Type 2 diabetes is a disease in which your body does not produce enough insulin, or the insulin it produces does not work properly (insulin resistance).
Insulin allows blood sugar (glucose) to enter cells, which is used as energy fuel.
Over time, high levels of glucose can damage organs including blood vessels, leading to deadly complications like heart disease and stroke.
What is diabetes type 2?
Diabetes type 2 is a chronic progressive and metabolic disease.
It occurs when the body is unable to make enough insulin, or when cells don’t respond to insulin properly.
Insulin is a hormone that is secreted due to the stimulation from rising blood glucose. Insulin enables the uptake of blood glucose into cells thus reducing the glucose levels in the blood.
When insulin does not respond, the uptake is reduced, and blood glucose rises.
It usually begins in adulthood, and the causes are multifactorial. Physical inactivity,(sedentary life), obesity, ageing, ethnicity (Asian and African) and genetics plays a role in the development of diabetes type2.
People with diabetes may have symptoms such as excessive thirst, frequent urination, fatigue and blurred vision. They also are at risk of developing serious health problems like heart disease or stroke.
How is diabetes type 2 diagnosed?
If the patient has symptoms such as excessive thirst, frequent urination, fatigue, blurred vision and frequent infections, we have to suspect diabetes.
A blood test can be carried out the check for rising blood glucose.
- Glycosylated Haemoglobin (HbA1c) level is an accurate indicator. The interpretation of HbA1c values is given below,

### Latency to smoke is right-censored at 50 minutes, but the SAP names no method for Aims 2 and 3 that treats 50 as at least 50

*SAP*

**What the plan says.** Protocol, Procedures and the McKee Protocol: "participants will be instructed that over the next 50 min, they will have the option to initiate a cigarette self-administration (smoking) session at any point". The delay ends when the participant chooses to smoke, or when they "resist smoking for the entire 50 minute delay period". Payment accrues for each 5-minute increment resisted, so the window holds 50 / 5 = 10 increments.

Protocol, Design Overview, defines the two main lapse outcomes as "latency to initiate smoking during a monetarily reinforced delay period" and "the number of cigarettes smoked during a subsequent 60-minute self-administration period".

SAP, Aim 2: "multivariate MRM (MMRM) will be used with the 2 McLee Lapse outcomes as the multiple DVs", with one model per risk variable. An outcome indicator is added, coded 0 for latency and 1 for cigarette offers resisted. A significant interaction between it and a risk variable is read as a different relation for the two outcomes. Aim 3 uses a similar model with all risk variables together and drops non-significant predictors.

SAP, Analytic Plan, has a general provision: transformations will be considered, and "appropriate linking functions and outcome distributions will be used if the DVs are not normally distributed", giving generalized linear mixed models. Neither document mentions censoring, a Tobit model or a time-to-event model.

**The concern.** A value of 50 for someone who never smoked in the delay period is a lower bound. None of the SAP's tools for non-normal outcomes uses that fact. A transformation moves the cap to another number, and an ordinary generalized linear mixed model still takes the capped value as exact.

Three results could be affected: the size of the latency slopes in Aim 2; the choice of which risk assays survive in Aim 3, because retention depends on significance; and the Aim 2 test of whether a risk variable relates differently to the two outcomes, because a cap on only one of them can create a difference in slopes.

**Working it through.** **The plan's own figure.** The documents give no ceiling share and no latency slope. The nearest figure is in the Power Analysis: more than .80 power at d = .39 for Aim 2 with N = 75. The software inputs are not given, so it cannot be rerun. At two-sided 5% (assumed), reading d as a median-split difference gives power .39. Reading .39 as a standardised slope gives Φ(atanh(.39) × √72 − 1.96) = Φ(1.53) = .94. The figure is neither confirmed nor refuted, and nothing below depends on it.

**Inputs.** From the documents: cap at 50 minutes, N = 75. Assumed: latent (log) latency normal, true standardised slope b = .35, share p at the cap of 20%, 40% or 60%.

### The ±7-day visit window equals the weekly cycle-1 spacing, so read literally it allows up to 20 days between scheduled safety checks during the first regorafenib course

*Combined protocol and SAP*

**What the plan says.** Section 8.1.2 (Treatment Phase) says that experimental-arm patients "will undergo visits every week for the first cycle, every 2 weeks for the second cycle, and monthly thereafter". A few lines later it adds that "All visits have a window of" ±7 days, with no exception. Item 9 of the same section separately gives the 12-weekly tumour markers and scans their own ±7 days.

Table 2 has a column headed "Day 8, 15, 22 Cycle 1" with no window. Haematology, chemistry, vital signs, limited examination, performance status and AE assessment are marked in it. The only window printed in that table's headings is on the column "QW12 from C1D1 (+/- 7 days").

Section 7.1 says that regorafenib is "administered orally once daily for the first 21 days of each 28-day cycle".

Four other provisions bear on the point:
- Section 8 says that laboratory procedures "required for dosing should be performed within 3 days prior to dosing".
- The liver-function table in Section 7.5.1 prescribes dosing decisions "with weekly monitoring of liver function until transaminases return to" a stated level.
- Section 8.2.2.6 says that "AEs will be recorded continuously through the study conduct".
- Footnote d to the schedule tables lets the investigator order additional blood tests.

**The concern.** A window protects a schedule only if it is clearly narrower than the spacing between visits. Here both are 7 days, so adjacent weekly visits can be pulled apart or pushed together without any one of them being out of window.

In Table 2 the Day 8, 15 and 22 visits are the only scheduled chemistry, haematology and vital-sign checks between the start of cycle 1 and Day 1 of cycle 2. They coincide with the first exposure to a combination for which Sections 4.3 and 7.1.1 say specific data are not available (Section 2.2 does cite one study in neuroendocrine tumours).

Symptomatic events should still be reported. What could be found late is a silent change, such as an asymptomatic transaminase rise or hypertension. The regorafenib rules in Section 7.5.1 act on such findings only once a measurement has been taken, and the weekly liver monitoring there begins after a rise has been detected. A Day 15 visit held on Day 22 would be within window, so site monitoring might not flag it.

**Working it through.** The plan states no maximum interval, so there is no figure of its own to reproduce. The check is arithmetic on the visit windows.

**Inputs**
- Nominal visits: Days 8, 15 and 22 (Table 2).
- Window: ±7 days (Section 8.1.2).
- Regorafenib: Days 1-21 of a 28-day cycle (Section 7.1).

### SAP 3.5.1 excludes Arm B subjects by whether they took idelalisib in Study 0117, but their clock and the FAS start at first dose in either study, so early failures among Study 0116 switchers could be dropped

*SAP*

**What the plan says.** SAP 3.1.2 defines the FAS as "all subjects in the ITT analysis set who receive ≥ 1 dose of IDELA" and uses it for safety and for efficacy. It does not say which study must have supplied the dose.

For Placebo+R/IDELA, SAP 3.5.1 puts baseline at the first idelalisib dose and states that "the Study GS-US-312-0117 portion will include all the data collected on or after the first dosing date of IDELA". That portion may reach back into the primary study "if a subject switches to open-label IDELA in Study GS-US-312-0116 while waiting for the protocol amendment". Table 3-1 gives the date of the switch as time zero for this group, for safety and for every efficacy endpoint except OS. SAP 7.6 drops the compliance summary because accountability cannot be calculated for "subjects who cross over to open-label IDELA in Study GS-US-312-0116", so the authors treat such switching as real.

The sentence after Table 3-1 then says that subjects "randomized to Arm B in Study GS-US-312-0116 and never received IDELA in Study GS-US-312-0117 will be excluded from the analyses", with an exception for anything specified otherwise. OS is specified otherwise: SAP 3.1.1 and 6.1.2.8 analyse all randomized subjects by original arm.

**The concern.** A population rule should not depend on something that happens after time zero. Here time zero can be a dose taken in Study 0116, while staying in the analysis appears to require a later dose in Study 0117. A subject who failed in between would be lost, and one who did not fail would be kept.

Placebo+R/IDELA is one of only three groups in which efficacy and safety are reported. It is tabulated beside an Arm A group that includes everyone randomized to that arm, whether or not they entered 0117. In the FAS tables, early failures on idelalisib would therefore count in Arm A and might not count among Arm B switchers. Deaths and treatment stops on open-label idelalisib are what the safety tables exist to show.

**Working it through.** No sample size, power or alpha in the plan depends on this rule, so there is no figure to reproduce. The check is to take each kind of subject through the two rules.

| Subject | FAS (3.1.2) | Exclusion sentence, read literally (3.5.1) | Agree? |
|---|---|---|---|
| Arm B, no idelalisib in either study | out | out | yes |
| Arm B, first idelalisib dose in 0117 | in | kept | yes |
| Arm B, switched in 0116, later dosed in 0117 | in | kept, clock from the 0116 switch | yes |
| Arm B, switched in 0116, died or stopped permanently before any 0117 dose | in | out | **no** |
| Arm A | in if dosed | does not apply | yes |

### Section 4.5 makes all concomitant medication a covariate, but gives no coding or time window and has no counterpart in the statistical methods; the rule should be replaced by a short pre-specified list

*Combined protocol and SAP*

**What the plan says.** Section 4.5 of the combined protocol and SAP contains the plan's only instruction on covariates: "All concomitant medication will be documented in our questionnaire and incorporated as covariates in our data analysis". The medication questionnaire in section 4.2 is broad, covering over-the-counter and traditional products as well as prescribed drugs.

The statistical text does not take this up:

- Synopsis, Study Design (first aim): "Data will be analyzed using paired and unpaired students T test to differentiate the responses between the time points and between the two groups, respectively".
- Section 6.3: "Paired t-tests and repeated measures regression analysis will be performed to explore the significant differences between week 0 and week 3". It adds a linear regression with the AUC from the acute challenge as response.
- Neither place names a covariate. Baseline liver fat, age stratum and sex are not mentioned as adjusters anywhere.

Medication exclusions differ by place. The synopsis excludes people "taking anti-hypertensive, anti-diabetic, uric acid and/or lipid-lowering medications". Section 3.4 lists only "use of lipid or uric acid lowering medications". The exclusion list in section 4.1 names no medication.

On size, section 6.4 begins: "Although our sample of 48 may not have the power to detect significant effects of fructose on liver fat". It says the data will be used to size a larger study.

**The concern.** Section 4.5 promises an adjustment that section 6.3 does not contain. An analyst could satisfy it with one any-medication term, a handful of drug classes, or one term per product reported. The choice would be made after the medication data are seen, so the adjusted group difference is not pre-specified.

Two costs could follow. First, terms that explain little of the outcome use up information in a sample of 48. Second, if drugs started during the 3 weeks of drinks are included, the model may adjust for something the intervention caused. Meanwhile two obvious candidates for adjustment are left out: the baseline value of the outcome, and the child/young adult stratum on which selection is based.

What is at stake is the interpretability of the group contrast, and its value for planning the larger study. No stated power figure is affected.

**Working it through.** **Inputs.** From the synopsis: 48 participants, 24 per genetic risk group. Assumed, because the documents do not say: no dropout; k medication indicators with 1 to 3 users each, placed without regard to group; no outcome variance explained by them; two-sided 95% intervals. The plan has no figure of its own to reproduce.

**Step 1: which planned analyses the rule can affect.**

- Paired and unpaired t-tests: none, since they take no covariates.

- Less than 5.6% – Normal
- 5.7% to 6.4% – Prediabetes
- More than 6.5% – Diabetes
2. Fasting Blood Glucose (FBG) tests also can be used to diagnose. In the case of asymptomatic patients, it requires two FBG values to arrive at a decision. However, if the patient has features of diabetes one FBG value is adequate to confirm the diagnosis. The interpretation of HbA1c values is given below,
- Less than 100 mg/dl – Normal
- 100 mg/dl to 125 mg/dl – Prediabetes
- More than 126 mg/dl – Diabetes
3. In addition, the Oral Glucose Tolerance Test (OGTT) is also used to diagnose.
Who is at risk for type 2 diabetes?
Type 2 diabetes is a multi-factorial disease. The following factors are known to increase your risk for type 2 diabetes:
- Age. The risk of developing type 2 diabetes increases sharply after age 45, especially in overweight people or with a family history of the disease.
- Family history. If you’ve had type 2 diabetes in a parent or sibling, you’re at higher risk too. If it runs in the family, you’ll most likely inherit a tendency to develop it unless you change your lifestyle.
- Being overweight or obese is associated with an increased risk—your body mass index (BMI) should be below 25 if you want to avoid this disease. Obesity increases insulin resistance.
- Physical inactivity is another big factor. Being active reduces this risk by lowering blood sugar levels and improving insulin sensitivity. Exercise also helps prevent obesity.